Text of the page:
Poor Blood Circulation

Do you find yourself complaining that you’re constantly cold? Maybe you’re battling that numbing feeling in your hands and feet. These are common symptoms of poor blood circulation; the good news is you don’t have to live this way forever. Cold feet aren’t just a symptom of nervousness but can point to several conditions that should be dealt with immediately.

Your organs depend on your circulatory system, which includes both the cardiovascular and lymphatic systems working in perfect harmony. It supplies your cells with oxygen and ensures a continuous blood flow so that your immune system works in tip-top shape, your heart stays healthy, and your brain is sharp.

When a component of the delivery system or the valves that regulate which way your blood travels go awry, problems occur. Blood can encounter detours and blockages along the way, just like a pizza delivery driver who runs into road closures and delays on their route. If your blood has difficulty flowing through your body, your cells won’t receive as much oxygen as they need. In extreme cases of blood flow loss, you may even require amputation. Read on to learn more about poor blood circulation, what can cause it, and how to effectively treat the symptom.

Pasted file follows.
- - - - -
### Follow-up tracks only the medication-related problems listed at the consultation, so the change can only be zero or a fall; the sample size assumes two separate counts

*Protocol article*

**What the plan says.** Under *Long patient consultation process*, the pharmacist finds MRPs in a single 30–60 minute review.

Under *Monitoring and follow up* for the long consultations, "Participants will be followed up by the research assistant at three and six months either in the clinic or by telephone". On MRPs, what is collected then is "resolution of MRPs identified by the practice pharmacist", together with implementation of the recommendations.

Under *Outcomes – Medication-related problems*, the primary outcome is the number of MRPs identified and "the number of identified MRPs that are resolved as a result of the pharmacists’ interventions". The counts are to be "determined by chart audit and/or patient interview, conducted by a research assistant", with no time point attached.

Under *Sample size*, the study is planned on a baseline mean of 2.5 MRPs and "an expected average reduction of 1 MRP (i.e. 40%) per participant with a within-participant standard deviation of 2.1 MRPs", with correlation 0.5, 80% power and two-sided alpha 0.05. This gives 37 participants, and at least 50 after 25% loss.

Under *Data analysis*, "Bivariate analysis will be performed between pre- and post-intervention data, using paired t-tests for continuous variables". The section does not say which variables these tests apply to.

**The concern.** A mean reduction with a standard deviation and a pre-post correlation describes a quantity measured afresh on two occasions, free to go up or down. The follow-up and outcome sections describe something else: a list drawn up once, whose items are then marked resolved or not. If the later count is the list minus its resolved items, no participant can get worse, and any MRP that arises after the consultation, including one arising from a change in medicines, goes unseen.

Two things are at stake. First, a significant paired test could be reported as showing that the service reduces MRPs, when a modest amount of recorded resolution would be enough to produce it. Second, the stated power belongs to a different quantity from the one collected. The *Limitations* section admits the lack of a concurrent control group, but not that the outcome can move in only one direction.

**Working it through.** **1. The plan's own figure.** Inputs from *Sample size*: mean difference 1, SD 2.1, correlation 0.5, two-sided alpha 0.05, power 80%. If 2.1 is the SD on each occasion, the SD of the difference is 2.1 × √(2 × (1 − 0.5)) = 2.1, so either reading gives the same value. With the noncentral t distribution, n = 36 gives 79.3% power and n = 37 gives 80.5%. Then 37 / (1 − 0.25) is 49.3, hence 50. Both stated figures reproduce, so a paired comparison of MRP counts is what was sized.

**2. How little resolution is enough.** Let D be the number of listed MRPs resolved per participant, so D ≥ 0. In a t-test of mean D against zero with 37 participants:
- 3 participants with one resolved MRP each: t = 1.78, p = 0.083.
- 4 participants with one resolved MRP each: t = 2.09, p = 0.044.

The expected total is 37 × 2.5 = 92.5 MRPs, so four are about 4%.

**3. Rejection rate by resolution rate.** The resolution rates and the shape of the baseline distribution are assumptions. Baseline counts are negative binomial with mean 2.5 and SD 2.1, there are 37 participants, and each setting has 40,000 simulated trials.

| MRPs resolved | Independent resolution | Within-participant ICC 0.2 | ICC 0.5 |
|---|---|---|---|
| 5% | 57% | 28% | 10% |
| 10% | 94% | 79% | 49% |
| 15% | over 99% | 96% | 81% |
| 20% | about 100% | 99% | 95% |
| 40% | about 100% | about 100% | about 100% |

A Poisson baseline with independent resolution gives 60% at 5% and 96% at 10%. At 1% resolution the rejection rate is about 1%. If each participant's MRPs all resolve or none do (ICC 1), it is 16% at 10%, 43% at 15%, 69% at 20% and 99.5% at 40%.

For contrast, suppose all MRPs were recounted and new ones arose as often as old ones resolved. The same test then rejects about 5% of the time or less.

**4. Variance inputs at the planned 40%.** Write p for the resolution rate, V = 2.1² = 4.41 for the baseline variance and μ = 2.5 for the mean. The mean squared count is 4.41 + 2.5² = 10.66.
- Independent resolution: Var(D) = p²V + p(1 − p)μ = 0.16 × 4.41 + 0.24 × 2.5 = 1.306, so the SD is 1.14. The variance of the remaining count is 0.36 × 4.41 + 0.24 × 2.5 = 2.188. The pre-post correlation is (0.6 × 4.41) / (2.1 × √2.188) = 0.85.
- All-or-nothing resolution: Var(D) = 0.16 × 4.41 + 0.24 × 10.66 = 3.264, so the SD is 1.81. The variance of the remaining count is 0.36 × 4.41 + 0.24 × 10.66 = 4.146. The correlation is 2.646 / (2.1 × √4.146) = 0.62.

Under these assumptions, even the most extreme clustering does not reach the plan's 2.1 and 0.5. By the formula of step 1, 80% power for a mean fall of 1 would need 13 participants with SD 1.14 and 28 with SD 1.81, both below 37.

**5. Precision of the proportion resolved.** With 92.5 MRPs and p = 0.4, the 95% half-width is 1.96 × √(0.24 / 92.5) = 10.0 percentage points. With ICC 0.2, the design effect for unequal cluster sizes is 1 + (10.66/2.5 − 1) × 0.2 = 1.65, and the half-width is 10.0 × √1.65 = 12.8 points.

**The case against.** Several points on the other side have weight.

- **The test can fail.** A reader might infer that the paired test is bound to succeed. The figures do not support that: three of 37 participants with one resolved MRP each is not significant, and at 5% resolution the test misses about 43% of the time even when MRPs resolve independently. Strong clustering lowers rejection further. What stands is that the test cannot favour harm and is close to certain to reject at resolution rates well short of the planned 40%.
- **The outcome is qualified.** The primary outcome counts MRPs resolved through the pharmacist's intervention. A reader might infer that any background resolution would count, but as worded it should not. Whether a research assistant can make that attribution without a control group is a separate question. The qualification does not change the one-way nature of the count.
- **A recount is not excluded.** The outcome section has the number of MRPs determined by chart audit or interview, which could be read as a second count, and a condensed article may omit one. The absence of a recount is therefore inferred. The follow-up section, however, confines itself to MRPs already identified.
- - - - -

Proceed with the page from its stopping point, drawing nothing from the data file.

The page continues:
Symptoms of Poor Blood Circulation

As we mentioned, poor blood circulation is not a condition itself but instead can be a symptom of another condition or disease. It can be the first or one of many signs that there is an underlying issue that your doctor should address. Poor blood circulation doesn’t mean you’ll always have cold feet. There are a number of red flags that can shine a light on a possible problem. You should ask your doctor to check your circulation if:

  • You experience “pins and needles” on your skin, especially in the feet and hands.
  • Your muscles hurt or feel weak after minimal exercise.
  • Your fingers and toes are constantly cold and/or numb.
  • You’ve noticed your veins are bulging.
  • You experience chest pain.
  • It’s become difficult to concentrate, or you’re low energy.
  • You’ve noticed thinning hair or hair loss, especially in the legs and arms.
  • Your skin is paler or even has a blue hue in colour.

Don’t get cold feet, and speak to your doctor if you’re experiencing any of these symptoms.

Causes of Poor Blood Circulation

There are a number of reasons why you might have poor blood circulation, including your lifestyle habits, diet, exercise, and genes. While smoking is the number one preventable cause, here is the list of common contributors to poor blood circulation.


You can put smoking at the top of the list for many conditions that poorly affect your health. When it comes to your heart and blood circulation, these chemicals are severely damaging. Nicotine causes your blood vessels to narrow, which limits how much blood can easily flow to your organs. If you’re a regular smoker, it’s worth quitting so your cells can receive the nutrients they need.

Blood clots